5. Toss breadcrumbs with remaining 1 tablespoon butter, which has been melted, and sprinkle buttered crumbs over potatoes. Continue baking, uncovered about 30 minutes longer.

— From The Seattle Times archives, 1984


Makes 8 servings (can be doubled)

2½ to 3 pounds medium-starch potatoes, such as Yukon Gold, peeled and quartered

12 whole garlic cloves, peeled

Kosher salt

½ cup fine yellow cornmeal

3 tablespoons finely chopped fresh parsley

1 large egg

1 large egg yolk

2 tablespoons whole milk

1 tablespoon olive oil, more for frying

Black pepper

1. Place potatoes, garlic and 1 teaspoon salt in a pot and add water to cover by 1 inch. Bring water to a boil, reduce to a simmer, and cook until potatoes are just tender all the way through, about 10 minutes. Drain potatoes, return to the pot, and shake over medium heat for 1 minute to dry them out.

2. Add 3 tablespoons cornmeal and the parsley and mash everything together with a potato masher, leaving the mixture chunky.

3. Whisk together egg, egg yolk, milk and 1 tablespoon oil in a small bowl. Stir mixture into potatoes and season with 2½ teaspoons salt and 1 teaspoon pepper. Let cool, then cover and refrigerate at least 1 hour or overnight.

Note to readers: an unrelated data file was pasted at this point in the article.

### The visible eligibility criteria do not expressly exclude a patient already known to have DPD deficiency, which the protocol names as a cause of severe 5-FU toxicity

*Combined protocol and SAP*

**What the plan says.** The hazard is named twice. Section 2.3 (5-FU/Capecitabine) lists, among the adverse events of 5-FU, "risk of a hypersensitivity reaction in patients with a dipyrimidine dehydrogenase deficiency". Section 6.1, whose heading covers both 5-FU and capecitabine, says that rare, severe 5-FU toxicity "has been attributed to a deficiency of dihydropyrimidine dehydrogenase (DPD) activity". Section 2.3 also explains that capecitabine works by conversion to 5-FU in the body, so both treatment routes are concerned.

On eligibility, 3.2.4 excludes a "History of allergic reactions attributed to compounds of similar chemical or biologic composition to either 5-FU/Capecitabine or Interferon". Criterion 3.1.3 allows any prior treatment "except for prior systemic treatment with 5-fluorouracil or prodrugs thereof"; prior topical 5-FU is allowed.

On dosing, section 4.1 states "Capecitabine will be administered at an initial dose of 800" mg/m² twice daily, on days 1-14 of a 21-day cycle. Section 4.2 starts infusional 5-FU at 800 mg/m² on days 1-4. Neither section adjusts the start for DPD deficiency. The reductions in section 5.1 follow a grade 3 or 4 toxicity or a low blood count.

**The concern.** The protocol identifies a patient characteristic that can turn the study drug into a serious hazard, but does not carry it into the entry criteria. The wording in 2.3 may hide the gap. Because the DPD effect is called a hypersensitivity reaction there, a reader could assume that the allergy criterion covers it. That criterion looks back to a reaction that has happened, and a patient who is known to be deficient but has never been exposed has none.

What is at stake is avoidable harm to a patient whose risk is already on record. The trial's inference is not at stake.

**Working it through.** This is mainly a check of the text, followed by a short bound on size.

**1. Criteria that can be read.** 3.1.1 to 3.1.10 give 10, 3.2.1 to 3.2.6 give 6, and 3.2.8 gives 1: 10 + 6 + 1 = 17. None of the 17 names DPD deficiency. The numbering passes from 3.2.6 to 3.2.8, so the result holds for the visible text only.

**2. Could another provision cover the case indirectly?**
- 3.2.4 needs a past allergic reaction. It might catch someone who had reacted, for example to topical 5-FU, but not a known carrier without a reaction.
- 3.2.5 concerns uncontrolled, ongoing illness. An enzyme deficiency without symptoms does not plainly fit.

4. Heat oven to 350 degrees. Form potato mixture into rounds about ¾-inch thick. Put remaining cornmeal in a shallow dish.

5. Working in batches, heat 2 tablespoons olive oil in a large skillet over medium heat. Coat potato cakes on each side in cornmeal, brown on both sides in the skillet and transfer to a baking sheet. Repeat with remaining potato cakes, adding more oil as needed between batches. (At this point, cakes can be set aside at room temperature for up to four hours.)

6. Bake until heated through, 10 to 15 minutes.

— Adapted by The New York Times from “Recipes from Home” by David Page and Barbara Shinn


Makes 8 to 10 servings

3½ pounds sweet potatoes (see note*)

7 tablespoons unsalted butter, divided

6 tablespoons whipping cream or half-and-half

Scant ½ teaspoon ground allspice

Scant ½ teaspoon ground ginger

Scant ½ teaspoon ground nutmeg

½ teaspoon salt

½ teaspoon fresh ground black pepper

3 tablespoons brown sugar

3 tablespoons lemon juice

Nonstick cooking spray

2 cups large marshmallows, each cut into quarters